Grad marches forward despite bout with illness
Tonganoxie High School seniors flung their mortarboards excitedly into the air Saturday, celebrating the end of their high school years as they prepare to say hello to life after THS.
But for one senior, the future is uncertain.
Meet Jon Lane, an 18-year-old who was absent from school nearly as much as he was present during his senior year.
Lane said he's had serious medical issues the past five years, but his condition intensified roughly a year ago when doctors discovered he had lead poisoning.
He was experiencing major side pains, nausea and vomiting, and his liver levels were high.
"I was just really sick daily," Lane recalled. "Oftentimes, I wouldn't make it through a day of school."
At one point, Lane's lead levels were so high that he was rushed to Children's Mercy in Kansas City, Mo.
Doctors determined through X-rays that Lane had several lead pellets in his stomach. After searching Lane's house, the culprit was found - pellets inside a stress ball.
Lane has been a sleepwalker since he was a child. Lane and his doctors theorized he bit into the stress ball, which was near his bed, during a sleepwalking episode. The stuffing of the stress ball contained the lead.
It's common for lead poisoning to diminish IQ count and cause mental problems, but Lane said he didn't experience any of those adverse side effects.
"Amazingly my brain held up to the high lead levels," Lane said.
The lead poisoning episode, however, was just the start of frequent hospital trips for Lane.
His elevated liver levels originally were linked to the lead, he said. Doctors later determined Lane had autoimmune liver disease, a condition in which the body repeatedly will attack the liver until the organ is no more.
"I've been in and out of KU Med for the last couple months," Lane said.
The mortality rate for people who have the disease, if untreated, is 40 percent after six months, 50 percent after three years and 90 percent for 10 years.
A treatment option would be a live donor transplant, in which someone would give Lane a part of his liver.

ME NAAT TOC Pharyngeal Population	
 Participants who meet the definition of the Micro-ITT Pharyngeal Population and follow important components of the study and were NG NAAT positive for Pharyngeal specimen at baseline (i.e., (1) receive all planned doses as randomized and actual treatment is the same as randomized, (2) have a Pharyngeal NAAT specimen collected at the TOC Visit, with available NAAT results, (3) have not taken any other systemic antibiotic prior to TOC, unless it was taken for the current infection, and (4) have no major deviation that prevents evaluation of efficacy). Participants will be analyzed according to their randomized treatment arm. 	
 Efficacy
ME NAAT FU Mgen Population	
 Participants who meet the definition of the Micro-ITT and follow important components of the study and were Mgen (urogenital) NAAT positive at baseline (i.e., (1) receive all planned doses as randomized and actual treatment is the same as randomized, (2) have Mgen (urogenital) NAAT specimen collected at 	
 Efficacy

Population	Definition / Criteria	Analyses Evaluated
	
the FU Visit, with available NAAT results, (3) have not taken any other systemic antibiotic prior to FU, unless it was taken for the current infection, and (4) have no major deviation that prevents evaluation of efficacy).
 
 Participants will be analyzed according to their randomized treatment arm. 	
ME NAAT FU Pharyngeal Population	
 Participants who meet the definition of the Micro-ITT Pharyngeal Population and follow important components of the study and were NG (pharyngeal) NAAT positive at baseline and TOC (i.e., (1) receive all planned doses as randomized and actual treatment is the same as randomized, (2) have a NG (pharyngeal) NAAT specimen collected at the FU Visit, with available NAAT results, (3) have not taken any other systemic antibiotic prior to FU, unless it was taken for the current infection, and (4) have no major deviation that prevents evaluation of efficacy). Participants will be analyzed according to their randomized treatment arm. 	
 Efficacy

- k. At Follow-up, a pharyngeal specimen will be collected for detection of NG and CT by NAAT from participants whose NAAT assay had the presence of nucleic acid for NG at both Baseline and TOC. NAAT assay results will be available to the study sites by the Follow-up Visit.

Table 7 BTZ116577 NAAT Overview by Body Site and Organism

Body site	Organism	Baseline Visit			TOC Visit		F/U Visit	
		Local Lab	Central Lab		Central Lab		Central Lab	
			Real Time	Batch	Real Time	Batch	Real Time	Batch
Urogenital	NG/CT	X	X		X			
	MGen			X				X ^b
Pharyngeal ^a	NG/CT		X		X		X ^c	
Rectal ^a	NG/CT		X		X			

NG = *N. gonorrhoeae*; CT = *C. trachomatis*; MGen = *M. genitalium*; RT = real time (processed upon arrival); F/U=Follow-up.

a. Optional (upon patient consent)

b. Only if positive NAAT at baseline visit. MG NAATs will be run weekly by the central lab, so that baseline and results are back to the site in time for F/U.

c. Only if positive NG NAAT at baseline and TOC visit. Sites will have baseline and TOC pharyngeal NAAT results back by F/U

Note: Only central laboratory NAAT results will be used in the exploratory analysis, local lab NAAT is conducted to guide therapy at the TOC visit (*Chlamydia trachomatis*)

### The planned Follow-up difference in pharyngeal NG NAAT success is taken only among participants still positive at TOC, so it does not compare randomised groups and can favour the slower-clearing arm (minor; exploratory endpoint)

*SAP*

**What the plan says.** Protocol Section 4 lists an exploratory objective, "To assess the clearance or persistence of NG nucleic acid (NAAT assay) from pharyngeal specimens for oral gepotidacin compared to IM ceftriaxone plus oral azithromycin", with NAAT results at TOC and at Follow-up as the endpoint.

"There's a couple people picked out, but it's a lot of risk for someone else prolonging something that is inevitable," Lane said.
Documenting his experiences
As a way to relieve the stress of his medical issues, Lane started writing about his ordeals.
He's been in contact with a couple of small publishing companies about transforming his story into a book.
Lane said the first half of his book basically is finished and includes all that he's been through during the past year.
The second half will be written this summer and will focus on trips he's looking to take.
Lane plans to take friends with him next month on a road trip to the West Coast. The trip to California is planned to be a straight shot, while the return trip will include meandering either north or south to sightsee on the way back to Kansas.
And in July, Lane is eyeing a backpacking trip in Canada. Although he hasn't decided exactly where he'll backpack, he said. "Ontario is a nice place." He said he picked Canada because he wanted to see something new.
A dedicated student
Despite all of his illnesses, Lane still maintained strong grades throughout high school. Lane wasn't one of 19 THS graduates honored for maintaining a 4.0 grade-point average throughout high school, but he was oh so close - he received a lone B in Spanish II this school year.
And through all the tribulations, Lane was able to help Tonganoxie's esteemed debate and forensics programs win state titles in both areas this school year.
"I really enjoy debate, so winning that, it was well worth it," Lane said.
Lane did not let his illness slow him down.
About two months ago, a day after Lane was released from the hospital on one occasion, he turned around and took first place at a national qualifying tournament in the Lincoln-Douglas debate category.
On Thursday he'll be heading to Wisconsin with his teammates for that national tournament.
THS debate and forensics coach Steve Harrell said Lane's will was what has pulled him through.
"His physical side, it's just been one episode after another, and that's been unfortunate," Harrell said. "But from my perspective, I've never seen a kid who willed himself to get things done and gut things out."
Lane said, if his health allows, he has lined up enrollment at Kansas University.
"If I have a chance, I'll probably major in computer engineering," Lane said.
In the meantime, he has his sights set on traveling this summer as he works toward becoming a published author.
"I just feel like I need to live life," Lane said. "I haven't been a person to let sickness drag me down."